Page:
Soybean oil has also been linked to benefits for the teeth, bones, and even the heart. However, it is also a very rich and refined oil that has lots and lots of Omega-6 fats, so it should be consumed in moderation.

It also has plenty of Omega-6 fats, which reduces inflammation and can prevent chronic diseases. Soybean oil can be easily used to replace sunflower, safflower, canola, and vegetable oil and used for cooking and baking.

Best for: Frying, regular cooking, baking, and sauteing

Not Recommended for: Salads and dipping sauces

Product Recommendations: Healthy Harvest Non-GMO Gourmet Soybean Cooking Oil and Wellsley Farms Soybean Oil

peanut oil substitute

Peanut Oil vs. Canola Oil

While canola oil is a decent stand-in for peanut oil, there are a couple of key differences between the two, besides how they are sourced and extracted. We’ll look at a few of these differences here.

Smoke Point:

Peanut oil has a pretty high smoke point of 225C (437F). On the other hand, canola oil has a slightly lower smoke point of 205C (400F). Either way, both can be safely used for deep frying and sauteing.

Fat Content:

Canola oil has a very high percentage of monounsaturated fat. It is 62% monounsaturated fat, along with 31% polyunsaturated fat, and just 7% saturated fat. This makes it comparatively healthy, as far as oils go.

However, peanut oil has a higher proportion of saturated fat. In total, it has 18% saturated fats, making it a tad bit unhealthier than canola oil. It also contains 48% monounsaturated fat and 34% polyunsaturated fat.


Peanut oil has a roasted, deep peanut flavor that is pronounced but not very strong or overpowering. This makes it a great choice for sauteing, stir-fries, and even deep-frying, as it adds a bit of dimension to fried goodies, without altering the taste.

Peanut oil is also good for salads, and in dipping sauces and marinades, as it adds flavor to vegetables and raw ingredients.

On the other hand, canola oil has a neutral flavor so it can be used in pretty much any kind of cooking. It works best for deep frying, braising, grilling and roasting, and everyday cooking. You can even use it for baking.

Frequently Asked Questions

Below you’ll find answers to questions home cooks tend to have about peanut oil substitutes.

01. Is Peanut Oil Healthy?

Although peanut oil has a significant amount of saturated fats, it also has lots of monounsaturated fats. It is also rich in vitamins and minerals, so it is pretty healthy when consumed in moderation.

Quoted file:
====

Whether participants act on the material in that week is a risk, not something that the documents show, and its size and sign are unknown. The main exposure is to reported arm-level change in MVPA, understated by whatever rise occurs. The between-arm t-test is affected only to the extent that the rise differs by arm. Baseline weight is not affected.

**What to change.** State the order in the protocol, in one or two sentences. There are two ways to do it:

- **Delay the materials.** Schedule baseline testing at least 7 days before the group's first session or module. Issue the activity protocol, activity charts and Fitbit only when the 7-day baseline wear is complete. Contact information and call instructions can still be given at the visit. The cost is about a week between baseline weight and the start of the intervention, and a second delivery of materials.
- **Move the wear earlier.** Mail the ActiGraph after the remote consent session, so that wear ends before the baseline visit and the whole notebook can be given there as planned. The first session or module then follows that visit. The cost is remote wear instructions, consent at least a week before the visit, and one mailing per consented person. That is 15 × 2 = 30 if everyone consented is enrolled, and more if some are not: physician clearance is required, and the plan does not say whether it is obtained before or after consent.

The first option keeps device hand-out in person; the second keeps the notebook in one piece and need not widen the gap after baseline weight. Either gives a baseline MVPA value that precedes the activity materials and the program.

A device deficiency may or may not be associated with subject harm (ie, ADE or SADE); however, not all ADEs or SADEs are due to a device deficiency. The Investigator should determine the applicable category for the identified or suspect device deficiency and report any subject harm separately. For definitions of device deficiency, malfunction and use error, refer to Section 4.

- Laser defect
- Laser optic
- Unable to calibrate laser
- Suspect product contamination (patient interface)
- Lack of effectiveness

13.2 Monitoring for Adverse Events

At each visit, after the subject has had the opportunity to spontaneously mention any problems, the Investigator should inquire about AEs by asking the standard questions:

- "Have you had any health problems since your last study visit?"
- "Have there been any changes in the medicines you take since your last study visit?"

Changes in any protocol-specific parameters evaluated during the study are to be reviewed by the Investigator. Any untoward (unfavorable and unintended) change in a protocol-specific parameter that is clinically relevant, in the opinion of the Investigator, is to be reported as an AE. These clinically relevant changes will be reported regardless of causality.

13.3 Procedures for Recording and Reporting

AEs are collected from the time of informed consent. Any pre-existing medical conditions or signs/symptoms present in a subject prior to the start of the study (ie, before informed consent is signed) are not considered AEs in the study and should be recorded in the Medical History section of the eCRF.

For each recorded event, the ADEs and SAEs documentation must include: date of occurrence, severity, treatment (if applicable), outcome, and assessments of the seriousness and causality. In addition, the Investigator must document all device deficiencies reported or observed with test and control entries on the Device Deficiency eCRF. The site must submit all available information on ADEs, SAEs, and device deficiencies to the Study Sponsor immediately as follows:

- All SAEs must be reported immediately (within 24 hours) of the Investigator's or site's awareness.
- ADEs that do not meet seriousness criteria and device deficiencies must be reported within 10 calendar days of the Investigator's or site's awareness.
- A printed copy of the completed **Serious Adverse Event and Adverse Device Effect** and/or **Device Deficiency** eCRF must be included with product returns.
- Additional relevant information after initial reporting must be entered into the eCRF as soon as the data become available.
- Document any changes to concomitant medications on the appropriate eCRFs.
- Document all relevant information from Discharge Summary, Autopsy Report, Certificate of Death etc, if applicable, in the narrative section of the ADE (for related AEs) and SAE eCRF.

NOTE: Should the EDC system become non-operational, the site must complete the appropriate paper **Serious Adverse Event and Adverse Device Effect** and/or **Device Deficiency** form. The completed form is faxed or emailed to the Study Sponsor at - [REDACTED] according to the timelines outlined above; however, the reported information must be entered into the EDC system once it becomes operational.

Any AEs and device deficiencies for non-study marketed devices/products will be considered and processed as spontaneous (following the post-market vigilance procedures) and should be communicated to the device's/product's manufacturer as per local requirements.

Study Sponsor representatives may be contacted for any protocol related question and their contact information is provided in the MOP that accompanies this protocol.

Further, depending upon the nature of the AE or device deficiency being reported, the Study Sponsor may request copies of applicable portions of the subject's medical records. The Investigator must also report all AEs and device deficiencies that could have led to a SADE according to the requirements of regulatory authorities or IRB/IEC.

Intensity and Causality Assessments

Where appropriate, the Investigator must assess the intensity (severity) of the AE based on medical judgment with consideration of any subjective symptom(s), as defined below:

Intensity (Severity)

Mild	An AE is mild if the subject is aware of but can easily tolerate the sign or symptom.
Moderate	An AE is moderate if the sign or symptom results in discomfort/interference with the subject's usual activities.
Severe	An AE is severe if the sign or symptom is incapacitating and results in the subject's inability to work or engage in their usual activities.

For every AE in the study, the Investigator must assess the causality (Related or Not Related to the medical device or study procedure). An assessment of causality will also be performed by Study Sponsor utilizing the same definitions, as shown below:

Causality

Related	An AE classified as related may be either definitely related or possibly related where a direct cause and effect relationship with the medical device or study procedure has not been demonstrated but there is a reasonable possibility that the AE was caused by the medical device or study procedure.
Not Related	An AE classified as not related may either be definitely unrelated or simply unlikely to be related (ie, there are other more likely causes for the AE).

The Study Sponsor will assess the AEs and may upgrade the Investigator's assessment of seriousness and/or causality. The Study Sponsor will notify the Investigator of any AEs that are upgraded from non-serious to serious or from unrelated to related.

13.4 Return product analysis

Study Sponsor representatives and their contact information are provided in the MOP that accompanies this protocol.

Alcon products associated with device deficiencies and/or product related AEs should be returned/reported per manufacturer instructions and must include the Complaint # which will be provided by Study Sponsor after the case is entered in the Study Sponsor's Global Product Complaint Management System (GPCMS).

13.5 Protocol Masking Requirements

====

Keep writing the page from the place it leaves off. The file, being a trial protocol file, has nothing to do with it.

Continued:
02. Is Peanut Oil Bad for Me?

Peanut oil is unhealthy when eaten frequently, as it can result in inflammation and high cholesterol levels.

03. Can I Substitute Peanut Oil for Vegetable Oil?

Yes, peanut oil is a good alternative for vegetable oil, especially as there won’t be any noticeable change in flavor for most cooking.

04. Can I Substitute Olive Oil for Peanut Oil?

Olive oil only works as a peanut oil substitute for stir-fries, shallow or pan-frying, and regular cooking. It isn’t a good idea to use olive oil for deep frying as it has a lower smoke point.

05. Can I Substitute Peanut Oil for Butter?

If a recipe calls for melted butter, you can replace it with peanut oil.

06. How Can I Make Peanut Oil from Scratch?

  • Start with a couple of cups of fresh peanuts, with their shells and peels removed.
  • Put the peanuts in a bowl and fill with boiled warm water and soak for 15 minutes.
  • Drain water and then blend peanuts in a blender until very smooth.
  • If the paste gets too stiff, add 1-2 tbsp of warm water.
  • Pour the paste into a sterilized airtight container, cover it, and put it in the fridge.
  • Let it sit, undisturbed for one or two days to let the oil rise to the top.
  • Strain through a fine sieve a couple of times to separate the oil from the peanut paste. There should be no trace of solid peanuts in the oil. Store in a dark container and keep it in a cool and dry place.

07. Does Peanut Oil Have Taste?

Cold-pressed peanut oil has a very mild nutty flavor, while roasted peanut oil has a stronger flavor.

08. Is Peanut Oil Good for Baking?

Using a touch of peanut oil for baking will infuse your baked goods with a nutty taste. However, you shouldn’t replace softened butter with peanut oil when baking.

09. Which Peanut Oil is Best?

For deep frying, cold-pressed peanut oil is the best. But if you are looking for something to drizzle over dumplings, fritters, salads, or dipping sauces without cooking, roasted or gourmet peanut oil is a better option.


Peanut oil is a great cooking ingredient, especially in Asian cuisine. It has lots of vitamins and minerals, a high smoke point, and great flavor which makes it ideal for cooking. However, a lack of peanut oil shouldn’t stop you from deep frying or making fancy salad vinaigrettes.

So the next time you don’t feel like making a trip to the other side of town, just use a peanut oil substitute mentioned here. No one will know the difference!